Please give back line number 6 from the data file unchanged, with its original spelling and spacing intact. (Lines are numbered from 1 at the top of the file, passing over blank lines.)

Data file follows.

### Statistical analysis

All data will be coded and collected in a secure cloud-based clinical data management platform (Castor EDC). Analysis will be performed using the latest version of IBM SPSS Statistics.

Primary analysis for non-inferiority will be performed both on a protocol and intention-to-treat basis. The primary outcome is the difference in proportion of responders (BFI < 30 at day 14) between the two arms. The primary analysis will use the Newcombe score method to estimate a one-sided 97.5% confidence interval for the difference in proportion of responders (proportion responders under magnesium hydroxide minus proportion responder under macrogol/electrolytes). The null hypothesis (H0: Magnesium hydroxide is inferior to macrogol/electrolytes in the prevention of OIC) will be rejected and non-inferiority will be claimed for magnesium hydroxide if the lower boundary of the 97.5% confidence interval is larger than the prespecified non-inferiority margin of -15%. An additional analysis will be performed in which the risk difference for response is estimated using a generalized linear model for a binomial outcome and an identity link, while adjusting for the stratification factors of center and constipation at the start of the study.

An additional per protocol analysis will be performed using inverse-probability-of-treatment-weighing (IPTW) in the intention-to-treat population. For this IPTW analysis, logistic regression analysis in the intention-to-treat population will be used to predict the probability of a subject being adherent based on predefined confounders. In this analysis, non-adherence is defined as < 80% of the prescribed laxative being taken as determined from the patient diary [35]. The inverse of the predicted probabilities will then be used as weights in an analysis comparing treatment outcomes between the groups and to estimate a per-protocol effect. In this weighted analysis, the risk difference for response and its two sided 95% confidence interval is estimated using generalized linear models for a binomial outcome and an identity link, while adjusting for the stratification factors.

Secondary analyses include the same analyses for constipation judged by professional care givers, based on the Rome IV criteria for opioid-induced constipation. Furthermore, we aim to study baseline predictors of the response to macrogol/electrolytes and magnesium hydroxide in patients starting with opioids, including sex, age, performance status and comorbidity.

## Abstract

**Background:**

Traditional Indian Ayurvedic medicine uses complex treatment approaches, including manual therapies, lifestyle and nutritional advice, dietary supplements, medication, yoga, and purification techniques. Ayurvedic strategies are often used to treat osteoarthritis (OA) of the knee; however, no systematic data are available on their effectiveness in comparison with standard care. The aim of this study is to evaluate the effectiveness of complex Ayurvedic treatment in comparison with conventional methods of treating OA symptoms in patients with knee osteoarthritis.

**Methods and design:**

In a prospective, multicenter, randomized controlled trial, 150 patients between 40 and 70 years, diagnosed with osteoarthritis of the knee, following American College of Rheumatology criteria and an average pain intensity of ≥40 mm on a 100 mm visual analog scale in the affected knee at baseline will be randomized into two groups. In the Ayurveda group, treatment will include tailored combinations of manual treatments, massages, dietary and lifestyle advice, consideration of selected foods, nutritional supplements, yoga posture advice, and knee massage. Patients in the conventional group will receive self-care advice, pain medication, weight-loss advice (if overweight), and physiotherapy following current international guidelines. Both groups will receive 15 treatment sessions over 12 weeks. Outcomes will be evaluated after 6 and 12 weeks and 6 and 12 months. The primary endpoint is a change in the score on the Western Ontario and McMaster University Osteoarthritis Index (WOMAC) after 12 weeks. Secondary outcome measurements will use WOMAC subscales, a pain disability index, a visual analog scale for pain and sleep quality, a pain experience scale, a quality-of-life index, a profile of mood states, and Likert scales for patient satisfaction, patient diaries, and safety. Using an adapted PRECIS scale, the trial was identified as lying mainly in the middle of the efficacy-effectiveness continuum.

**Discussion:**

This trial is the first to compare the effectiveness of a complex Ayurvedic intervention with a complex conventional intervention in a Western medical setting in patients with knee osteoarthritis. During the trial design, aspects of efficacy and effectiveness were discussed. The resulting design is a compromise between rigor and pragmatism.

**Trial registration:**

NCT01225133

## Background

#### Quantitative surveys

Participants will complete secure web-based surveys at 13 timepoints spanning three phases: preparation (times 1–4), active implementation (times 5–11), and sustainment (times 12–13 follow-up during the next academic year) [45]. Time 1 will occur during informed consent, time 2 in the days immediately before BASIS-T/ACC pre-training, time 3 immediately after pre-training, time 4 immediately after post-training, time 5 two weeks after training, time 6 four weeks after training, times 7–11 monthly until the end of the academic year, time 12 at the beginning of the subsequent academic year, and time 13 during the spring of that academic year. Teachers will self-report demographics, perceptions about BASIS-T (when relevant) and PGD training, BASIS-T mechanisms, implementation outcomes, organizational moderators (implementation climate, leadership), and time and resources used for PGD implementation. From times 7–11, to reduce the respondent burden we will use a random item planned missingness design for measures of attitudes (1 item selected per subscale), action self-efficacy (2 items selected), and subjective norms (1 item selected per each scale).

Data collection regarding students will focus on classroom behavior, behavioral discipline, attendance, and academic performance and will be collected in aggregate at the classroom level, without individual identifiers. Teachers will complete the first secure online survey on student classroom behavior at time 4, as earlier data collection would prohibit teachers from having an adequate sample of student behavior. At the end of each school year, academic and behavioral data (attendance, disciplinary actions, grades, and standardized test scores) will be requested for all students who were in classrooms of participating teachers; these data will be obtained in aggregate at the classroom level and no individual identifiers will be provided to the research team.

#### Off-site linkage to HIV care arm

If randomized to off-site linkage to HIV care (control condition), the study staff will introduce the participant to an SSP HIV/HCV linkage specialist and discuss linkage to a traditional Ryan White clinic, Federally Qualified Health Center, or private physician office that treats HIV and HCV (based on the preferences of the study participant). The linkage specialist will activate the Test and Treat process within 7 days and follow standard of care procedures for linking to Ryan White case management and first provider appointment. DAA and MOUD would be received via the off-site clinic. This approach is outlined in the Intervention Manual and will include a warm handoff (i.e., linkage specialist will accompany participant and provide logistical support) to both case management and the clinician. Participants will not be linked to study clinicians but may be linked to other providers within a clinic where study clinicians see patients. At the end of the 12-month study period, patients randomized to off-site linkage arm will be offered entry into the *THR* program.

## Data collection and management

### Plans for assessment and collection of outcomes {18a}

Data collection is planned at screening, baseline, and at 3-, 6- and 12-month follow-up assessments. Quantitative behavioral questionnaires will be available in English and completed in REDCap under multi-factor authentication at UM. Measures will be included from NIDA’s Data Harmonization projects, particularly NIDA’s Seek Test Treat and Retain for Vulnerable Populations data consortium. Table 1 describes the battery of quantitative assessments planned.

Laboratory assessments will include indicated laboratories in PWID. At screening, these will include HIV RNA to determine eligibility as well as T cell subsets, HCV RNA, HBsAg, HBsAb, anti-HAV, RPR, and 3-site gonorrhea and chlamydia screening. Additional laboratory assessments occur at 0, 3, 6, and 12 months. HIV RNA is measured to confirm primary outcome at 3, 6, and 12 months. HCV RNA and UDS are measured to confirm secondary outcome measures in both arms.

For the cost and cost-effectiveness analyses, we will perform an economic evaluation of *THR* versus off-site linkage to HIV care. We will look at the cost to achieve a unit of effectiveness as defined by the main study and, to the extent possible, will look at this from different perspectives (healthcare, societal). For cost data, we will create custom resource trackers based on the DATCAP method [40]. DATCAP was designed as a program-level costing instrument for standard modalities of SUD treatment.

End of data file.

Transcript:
## Abstract